Gap Wedge Vs Pitching Wedge

A Gap Wedge will have more loft than a Pitching Wedge, this means the Pitching Wedge will go further than a Gap Wedge.

Both of these clubs can be used for bump and run shots around the green and full shots


Gap Wedge Vs Approach Wedge

A Gap Wedge and Approach Wedge are exactly the same club, some golf club manufactures use a Gap Wedge and some use a Approach Wedge.

They both range from 53 – 49 degrees of loft, the most popular being 50 and 52 degrees.


Gap Wedge Vs Sand Wedge

A Gap Wedge has more loft than a Sand Wedge, this means the Sand Wedge will go shorter than a Gap Wedge.

A Sand Wedge will be used more out of the bunker and for chip shots, where the Gap Wedge will be used more for bump and run shots around the green and full shots.


Best 3 Gap Wedges Reviews


TaylorMade Milled Grind 2

TaylorMade’s flagship wedge is called the Milled Grind 2, there are a few unique aspects to this wedge, the first being, every process the club goes through in production is machine milled, this means that every wedge that comes out of production is exactly the same.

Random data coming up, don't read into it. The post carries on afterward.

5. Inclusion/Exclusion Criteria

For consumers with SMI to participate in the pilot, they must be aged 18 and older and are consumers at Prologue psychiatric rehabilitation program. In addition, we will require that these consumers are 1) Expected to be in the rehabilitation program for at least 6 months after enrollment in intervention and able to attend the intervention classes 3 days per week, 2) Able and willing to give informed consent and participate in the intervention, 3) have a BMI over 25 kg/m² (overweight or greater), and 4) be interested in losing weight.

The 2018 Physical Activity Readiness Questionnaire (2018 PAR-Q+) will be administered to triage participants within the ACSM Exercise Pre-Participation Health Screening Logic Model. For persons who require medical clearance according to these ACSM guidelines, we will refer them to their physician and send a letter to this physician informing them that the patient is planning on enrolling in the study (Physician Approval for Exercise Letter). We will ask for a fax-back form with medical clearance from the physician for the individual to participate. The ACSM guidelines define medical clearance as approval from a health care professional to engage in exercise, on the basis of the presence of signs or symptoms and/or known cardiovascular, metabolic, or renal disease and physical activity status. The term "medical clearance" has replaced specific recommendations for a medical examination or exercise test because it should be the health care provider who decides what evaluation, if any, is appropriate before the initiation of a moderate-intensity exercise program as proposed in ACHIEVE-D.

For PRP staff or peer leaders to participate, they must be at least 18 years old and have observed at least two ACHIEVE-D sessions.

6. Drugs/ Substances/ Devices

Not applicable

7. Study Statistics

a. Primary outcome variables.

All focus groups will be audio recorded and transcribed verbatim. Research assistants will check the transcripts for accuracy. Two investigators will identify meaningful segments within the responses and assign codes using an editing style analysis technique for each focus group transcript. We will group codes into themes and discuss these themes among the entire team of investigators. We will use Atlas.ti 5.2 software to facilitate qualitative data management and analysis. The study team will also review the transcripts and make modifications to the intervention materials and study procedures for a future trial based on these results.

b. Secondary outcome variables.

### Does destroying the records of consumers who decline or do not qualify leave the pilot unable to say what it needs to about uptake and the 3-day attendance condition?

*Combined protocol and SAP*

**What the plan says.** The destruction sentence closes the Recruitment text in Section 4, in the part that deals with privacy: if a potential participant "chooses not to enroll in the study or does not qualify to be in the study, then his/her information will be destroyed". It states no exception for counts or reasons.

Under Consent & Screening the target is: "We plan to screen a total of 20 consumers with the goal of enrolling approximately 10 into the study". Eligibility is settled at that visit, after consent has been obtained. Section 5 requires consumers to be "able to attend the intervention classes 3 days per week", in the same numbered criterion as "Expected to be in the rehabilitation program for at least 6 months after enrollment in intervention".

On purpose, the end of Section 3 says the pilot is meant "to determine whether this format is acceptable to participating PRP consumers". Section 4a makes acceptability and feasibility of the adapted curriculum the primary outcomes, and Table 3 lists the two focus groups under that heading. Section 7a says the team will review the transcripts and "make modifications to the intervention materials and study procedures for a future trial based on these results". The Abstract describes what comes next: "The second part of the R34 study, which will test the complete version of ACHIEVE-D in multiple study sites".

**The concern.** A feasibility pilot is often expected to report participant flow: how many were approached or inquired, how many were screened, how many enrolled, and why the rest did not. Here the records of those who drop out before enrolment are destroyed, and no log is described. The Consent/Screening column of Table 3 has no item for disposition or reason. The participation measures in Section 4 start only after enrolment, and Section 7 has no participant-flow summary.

The second uniqueness of the wedge is it’s Raw Face, the face rusts over time increasing spin in wet conditions, the great thing about it is, only the face rusts, while the rest of the wedge stays nice and fresh.


  • The complete process is milled grind
  • Raw face for extra spin
  • Comes in two finishes, Chrome and Black
  • Ranges from 64 to 48 degrees


  • The rust can damage your ball
  • Not many bounce and grind options

Overall Score: 96/100

Check Out More Reviews Here:




Callaway JAWS

The Callaway JAWS wedge is Callaway’s number one wedge, and as the name states these things have a serious bite to them. This beautiful looking wedge has an extremely good feel as it is made from 8620 Mild Carbon Steel.

The JAWS wedge was designed by Roger Cleveland and has two finishes, Platinum Chrome and Tour Grey. It has an incredible 23 different loft/bounce combinations with 5 grind options, and are available in women’s specs.

The Groove-In-Groove technology is a bonus, adding to the amount of spin you get on shorter shots.